• Temp Fourthirty December 16, 2015, 8:31 am

    Re: G2 Ejection for Lefthanders

    My left eye is dominate so I shoot some firearms lefthanded. But not any of my AR15s or other semiauto rifles or shotguns. There’s a reason why the military teaches left handed people to shoot right handed and I think some of the above individuals descovered why. Its a bad idea but if you insist I would strongly recommend eye protection and maybe an old style hockey mask.

  • Ned November 15, 2015, 3:50 pm

    Yep , Stephan. Same problem here. Tried heavy buffer, adjustable gas block, no joy. Finally put my SASS upper on a receiver with a carbine stock and buffer. Seems the rifle was under gassed, not over gassed. Wilson combat makes an adjustable gas block for heavy barrels.
    But, in sum, after owning (unfortunately) a DPMS 308 G2 for a year and a half, I, and another G2 owner, have come to the conclusion that this platform may just be the latest Etronix type platform, destined to die.
    All the gun whores talked about how parts for a regular AR will work. B.S. Midwest Industries makes a handguard. I believe one other company makes one as well.
    Few, if any, factory or aftermarket parts are available. No charging handles, no spare parts except for extractors, and a 62 dollar barrel nut from DPMS.
    If you have a DPMS AP4, don’t sell it. The G2 is similar configuration is only slightly lighter, and so far, not nearly as accurate in the two platforms I’ve tried. Besides, you can’t shoot the G2 much – what if you break a part? Good luck getting a new one. Oh yeah – the brass deflector is a joke. Even right handers who practice off the left shoulder need to be aware that some G2’s eject right into the face on the port side. It’s a little difficult to set up the rifle for accuracy when you come away from the session cut, bruised, burned and even bleeding.
    There are aftermarket brass deflectors available:
    To me, this is a band aid for a problem that shouldn’t exist. Hope you get yours working.
    I’m going to sell mine – probably take a beating, and get a rifle platform in which parts are available. Two years – no parts? I’ll be real surprised if this turkey lasts. Otherwise, we may see them for half price at CDNN like we did the remainder of the Remington Etronix rifles.

    Before buying an G2, do a quick search for factory and aftermarket parts. It looks like DPMS makes more spare parts for 1911’s than they do for the 308 G2 platform.

    And outside manufacturers don’t appear interested in making aftermarket parts, even after the platform has been on the market for two years.

    My G2 upper to lower fit is the sloppiest I’ve ever seen. DPMS had fallen a long way.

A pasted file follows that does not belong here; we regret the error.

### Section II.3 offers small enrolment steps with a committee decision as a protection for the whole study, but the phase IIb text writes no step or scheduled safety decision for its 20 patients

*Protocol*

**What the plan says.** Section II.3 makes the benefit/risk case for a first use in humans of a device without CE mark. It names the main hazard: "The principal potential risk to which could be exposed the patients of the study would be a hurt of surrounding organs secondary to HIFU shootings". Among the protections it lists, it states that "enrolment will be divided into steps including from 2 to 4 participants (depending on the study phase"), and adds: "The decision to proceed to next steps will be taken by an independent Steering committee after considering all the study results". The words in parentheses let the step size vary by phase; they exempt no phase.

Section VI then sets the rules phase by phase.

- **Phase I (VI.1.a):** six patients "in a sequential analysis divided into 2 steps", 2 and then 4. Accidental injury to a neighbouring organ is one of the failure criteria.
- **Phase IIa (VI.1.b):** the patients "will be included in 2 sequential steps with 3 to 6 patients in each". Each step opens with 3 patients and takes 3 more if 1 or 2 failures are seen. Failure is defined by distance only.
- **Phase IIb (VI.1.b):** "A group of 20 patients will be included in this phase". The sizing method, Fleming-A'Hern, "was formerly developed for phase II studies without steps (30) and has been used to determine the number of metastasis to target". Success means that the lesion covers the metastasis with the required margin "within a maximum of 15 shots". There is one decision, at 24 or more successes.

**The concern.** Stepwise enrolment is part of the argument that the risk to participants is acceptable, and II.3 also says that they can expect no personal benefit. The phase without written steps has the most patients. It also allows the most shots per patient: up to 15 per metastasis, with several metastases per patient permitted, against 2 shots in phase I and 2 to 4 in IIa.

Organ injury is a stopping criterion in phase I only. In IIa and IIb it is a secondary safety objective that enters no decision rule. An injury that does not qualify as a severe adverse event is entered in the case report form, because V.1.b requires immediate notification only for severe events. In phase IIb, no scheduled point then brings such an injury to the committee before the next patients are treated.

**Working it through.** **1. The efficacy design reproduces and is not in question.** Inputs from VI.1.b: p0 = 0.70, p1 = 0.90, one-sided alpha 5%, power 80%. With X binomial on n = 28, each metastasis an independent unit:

• J August 23, 2015, 2:31 am

    Is this rifle a gas piston or direct impingement platform?

  • Stephen August 8, 2015, 8:08 am

    I am left handed shooter. I just bought a G2 Moe .308 in March, I immediately sent it back to the company after finding right contacts who said they would correct the issue. I just got my rifle back yesterday, Aug 7. The brass deflector looks pretty much exactly the same. I am going to shoot it again soon to see if the problem of brass to the face is solved. I hope so or its for sale and no more DPMS for me. They should warn buyers on the box that it is unsafe for leftys.

  • Craig July 26, 2015, 10:10 am

    Wondering what sites work well with the DPMS ar 308 platform witness the stainless barrel? I put magpul ones on but do not have enough adjustment as the front rail sites lower than the rear. Any help much appreciated.

  • Jay February 16, 2015, 2:00 pm

    Thanks for the comments on lefty’s, I was thinking about getting a DPMS Gll, will keep looking!

    • wilson July 16, 2015, 5:09 pm

      Just got off the phone with DPMS and ask them if the were having problems with left handed shooters with Gen 2 guns.
      They told me that they know about the problem and the are working on a fix for the problem customers are have with their product. I will purchase gen 2 from them and if there is problem the will be happy to fix at no charge to customer.

      • Martin February 17, 2016, 11:53 pm

        I called DPMS in the fall of 2015 about the left hand problem and they assured me they were working on a fix and would have me send in the rifle to get it repaired. “We’ll notify you.” they said. Fast forward to February 16th 2016 and DPMS is no longer in St. Cloud, MN and the nice guy in the south—Alabama I think—said that Remington bought them out and moved them. He said Mr. Ballard is their boss and he didn’t think they were even working on a fix and they had never really had any problems reported! He would not give me a phone number for Mr. Ballard. I will likely have to revert to making a polymer addition to the deflector to solve the problem. Not happy with DPMS and likely not recommending purchases by others.